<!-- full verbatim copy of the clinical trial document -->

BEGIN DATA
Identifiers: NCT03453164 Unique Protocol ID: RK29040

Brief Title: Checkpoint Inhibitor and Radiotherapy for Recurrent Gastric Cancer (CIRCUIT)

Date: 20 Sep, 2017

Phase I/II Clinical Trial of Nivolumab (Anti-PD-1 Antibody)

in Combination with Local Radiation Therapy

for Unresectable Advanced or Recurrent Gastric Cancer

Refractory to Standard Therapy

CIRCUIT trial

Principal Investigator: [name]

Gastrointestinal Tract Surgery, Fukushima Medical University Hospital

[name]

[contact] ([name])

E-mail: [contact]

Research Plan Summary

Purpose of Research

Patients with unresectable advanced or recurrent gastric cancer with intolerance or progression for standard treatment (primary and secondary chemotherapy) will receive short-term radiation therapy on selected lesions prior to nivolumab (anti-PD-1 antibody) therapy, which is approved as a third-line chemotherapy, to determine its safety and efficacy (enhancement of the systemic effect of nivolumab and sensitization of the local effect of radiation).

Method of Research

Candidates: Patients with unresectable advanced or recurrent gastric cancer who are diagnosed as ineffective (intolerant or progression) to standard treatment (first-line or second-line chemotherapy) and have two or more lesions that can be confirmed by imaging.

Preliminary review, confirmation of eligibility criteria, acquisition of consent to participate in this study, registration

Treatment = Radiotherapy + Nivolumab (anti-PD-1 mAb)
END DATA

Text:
Identifiers: NCT03453164 Unique Protocol ID: RK29040

Brief Title: Checkpoint Inhibitor and Radiotherapy for Recurrent Gastric Cancer (CIRCUIT)

Date: 20 Sep, 2017

Phase I/II Clinical Trial of Nivolumab (Anti-PD-1 Antibody)

in Combination with Local Radiation Therapy

for Unresectable Advanced or Recurrent Gastric Cancer

Refractory to Standard Therapy

CIRCUIT trial

Principal Investigator: [name]

Gastrointestinal Tract Surgery, Fukushima Medical University Hospital

[name]

[contact] ([name])

E-mail: [contact]

Research Plan Summary

Purpose of Research

Patients with unresectable advanced or recurrent gastric cancer with intolerance or progression for standard treatment (primary and secondary chemotherapy) will receive short-term radiation therapy on selected lesions prior to nivolumab (anti-PD-1 antibody) therapy, which is approved as a third-line chemotherapy, to determine its safety and efficacy (enhancement of the systemic effect of nivolumab and sensitization of the local effect of radiation).

Method of Research

Candidates: Patients with unresectable advanced or recurrent gastric cancer who are diagnosed as ineffective (intolerant or progression) to standard treatment (first-line or second-line chemotherapy) and have two or more lesions that can be confirmed by imaging.

Preliminary review, confirmation of eligibility criteria, acquisition of consent to participate in this study, registration

Treatment = Radiotherapy + Nivolumab (anti-PD-1 mAb)